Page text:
Chemoport In Cancer Treatment

Chemoport is a medical device that is implanted into the patient’s body (just under the skin of the chest, most commonly), primarily for chemotherapy. It has a small chamber with a thin tube (catheter) attached to it. This tube enters the vein. The entire device is under your skin and no part of the port is outside.

You have been advised to get a Chemoport inserted for administration of your chemotherapy.

Chemoport provides a long term and safe access to one of the large veins (blood vessels).

This avoids multiple needle pricks while you are undergoing chemotherapy, which is one of the most important advantages of a Chemoport.

During chemotherapy, you need to undergo blood tests before and after chemotherapy. Occasionally you may need transfusions, antibiotics and other medicines between your chemotherapy sessions. This means average 3-5 needle pricks in each chemotherapy session.

Many people are averse to needle pricks and some are truly scared of them.

The pain of needle prick may also induce a negative feeling towards chemotherapy which is not desirable.

In the absence of a Chemoport, chemotherapy is given via one of the small veins in your arms.

In some individuals, the blood vessels are too thin to accept an IV cannula.

Multiple Chemotherapy sessions via these small blood vessels have the risk of burning these vessels. This means with each cycle there are less numbers of vessels available for chemotherapy.

There is also a risk of drug spillage outside these vessels which can cause adverse skin reactions.

Both these things leave unsightly scars on the skin.

With Chemoport, all these adverse events can be avoided.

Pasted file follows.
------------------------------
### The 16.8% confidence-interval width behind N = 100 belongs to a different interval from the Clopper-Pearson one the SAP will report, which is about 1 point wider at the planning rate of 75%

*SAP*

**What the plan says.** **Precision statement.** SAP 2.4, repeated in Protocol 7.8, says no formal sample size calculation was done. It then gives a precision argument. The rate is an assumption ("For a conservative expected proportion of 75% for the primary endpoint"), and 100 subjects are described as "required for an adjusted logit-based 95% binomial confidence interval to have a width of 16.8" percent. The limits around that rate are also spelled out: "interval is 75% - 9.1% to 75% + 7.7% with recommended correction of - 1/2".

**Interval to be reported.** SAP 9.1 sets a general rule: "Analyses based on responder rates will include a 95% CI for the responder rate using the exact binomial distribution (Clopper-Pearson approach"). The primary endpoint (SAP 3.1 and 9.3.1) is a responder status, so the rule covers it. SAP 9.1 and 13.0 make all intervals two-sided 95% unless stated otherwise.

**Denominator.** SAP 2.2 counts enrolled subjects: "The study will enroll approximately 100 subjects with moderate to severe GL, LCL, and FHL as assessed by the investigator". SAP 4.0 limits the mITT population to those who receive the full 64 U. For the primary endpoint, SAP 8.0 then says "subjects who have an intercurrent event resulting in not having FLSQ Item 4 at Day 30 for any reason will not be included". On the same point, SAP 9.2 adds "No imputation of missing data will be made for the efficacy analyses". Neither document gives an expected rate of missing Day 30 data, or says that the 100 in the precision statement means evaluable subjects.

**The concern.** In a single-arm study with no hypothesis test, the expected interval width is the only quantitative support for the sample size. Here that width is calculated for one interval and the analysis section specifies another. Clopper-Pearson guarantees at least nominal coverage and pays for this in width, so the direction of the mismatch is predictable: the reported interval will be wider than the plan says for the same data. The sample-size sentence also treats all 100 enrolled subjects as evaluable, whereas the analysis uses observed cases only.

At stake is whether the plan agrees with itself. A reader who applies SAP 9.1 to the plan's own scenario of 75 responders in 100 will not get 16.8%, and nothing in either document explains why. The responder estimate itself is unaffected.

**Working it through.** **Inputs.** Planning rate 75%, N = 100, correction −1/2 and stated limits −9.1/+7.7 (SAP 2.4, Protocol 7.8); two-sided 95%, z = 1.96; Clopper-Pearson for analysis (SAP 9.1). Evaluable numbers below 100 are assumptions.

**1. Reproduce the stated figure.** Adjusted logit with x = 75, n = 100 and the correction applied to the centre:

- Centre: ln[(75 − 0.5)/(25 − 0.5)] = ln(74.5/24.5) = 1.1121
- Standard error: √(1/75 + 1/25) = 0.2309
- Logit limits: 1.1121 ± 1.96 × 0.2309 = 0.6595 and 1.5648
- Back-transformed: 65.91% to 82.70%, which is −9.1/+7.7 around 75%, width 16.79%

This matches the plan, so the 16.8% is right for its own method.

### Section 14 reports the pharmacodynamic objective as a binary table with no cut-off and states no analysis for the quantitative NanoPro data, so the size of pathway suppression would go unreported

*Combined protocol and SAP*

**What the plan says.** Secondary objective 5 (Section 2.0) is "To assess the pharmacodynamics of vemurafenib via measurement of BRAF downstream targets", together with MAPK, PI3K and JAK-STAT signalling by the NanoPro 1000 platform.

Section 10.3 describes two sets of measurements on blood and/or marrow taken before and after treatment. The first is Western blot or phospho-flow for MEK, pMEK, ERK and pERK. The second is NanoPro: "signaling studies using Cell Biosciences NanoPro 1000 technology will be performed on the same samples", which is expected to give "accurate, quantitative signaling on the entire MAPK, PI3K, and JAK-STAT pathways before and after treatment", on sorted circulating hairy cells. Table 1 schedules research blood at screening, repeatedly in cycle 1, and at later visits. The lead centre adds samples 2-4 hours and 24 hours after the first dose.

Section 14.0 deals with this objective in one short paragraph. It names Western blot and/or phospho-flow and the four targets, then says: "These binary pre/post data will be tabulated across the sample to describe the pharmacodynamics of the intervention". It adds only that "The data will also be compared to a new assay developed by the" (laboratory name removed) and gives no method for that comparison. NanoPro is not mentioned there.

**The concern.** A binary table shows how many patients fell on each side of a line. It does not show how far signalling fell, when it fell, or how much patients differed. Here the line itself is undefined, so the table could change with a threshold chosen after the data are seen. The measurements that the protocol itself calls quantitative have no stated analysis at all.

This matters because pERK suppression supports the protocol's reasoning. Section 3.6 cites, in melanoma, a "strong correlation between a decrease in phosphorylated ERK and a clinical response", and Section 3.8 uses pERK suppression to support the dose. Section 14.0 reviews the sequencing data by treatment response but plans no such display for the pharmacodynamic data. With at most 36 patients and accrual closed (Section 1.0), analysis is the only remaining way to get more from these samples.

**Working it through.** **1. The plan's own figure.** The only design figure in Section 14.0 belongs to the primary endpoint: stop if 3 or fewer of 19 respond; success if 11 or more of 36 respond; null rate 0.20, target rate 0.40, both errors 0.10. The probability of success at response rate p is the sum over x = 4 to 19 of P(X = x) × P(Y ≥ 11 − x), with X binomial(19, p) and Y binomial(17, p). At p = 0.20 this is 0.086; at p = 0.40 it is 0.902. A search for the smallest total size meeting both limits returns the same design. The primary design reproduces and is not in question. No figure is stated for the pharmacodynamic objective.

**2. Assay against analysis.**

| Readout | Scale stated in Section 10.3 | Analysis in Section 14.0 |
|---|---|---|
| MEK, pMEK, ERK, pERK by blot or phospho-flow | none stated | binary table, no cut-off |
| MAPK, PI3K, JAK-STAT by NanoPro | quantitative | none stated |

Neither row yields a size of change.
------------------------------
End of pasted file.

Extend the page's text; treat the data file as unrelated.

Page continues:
Chemoport can also be used for

  1. Drawing blood samples
  2. Giving blood transfusions
  3. Giving antibiotics and other medications

So, with a Chemoport in place you will essentially avoid all needle pricks.

The Chemoport has a chamber that is connected to a catheter

This chamber is placed underneath your skin at a suitable site (usually just below your collar bone). The catheter travels the skin and goes into a large blood vessel. The chamber receives the chemotherapy drug and pushes it into the catheter and the catheter takes it to the blood stream.

To administer chemotherapy a special needle is inserted into the port chamber through which chemotherapy is given.

Some amount of discomfort may be experienced when a needle is inserted but it is definitely not painful as a routine needle prick.

The Chemoport is inserted to gain access to one of the major veins in the neck (internal jugular vein) or in the upper chest (subclavian vein). These are some of the largest veins in the body that are easily accessible and can hold port catheters for a long time, without problems.

Hence the Chemoport chamber is usually placed in the upper chest, just below the clavicle (the site may vary depending on the surgeon’s preference). And the catheter travels some distance under the skin to reach the vein in the neck or in the upper chest.

Chemoport insertion is a surgical procedure. The procedure can be done either in local anesthesia or general anesthesia.

Your neck and chest area is prepped and draped. Under ultrasound guidance one of the chosen veins are punctured and a guide wire is inserted. The position of the guide wire is confirmed on x-ray. This wire guide gives access to the vein.

A pocket is created under the skin of your upper chest (site may vary) to make space for the port chamber.

From this site the catheter end of the port is threaded to the neck or upper chest where we have inserted the guide wire. And the free end of the catheter is inserted into the vein with the help of another peelable sheath.

You can watch a surgical video of Chemoport insertion here.

https://www.youtube.com/watch?v=f5sUOj0cW4w&t=184s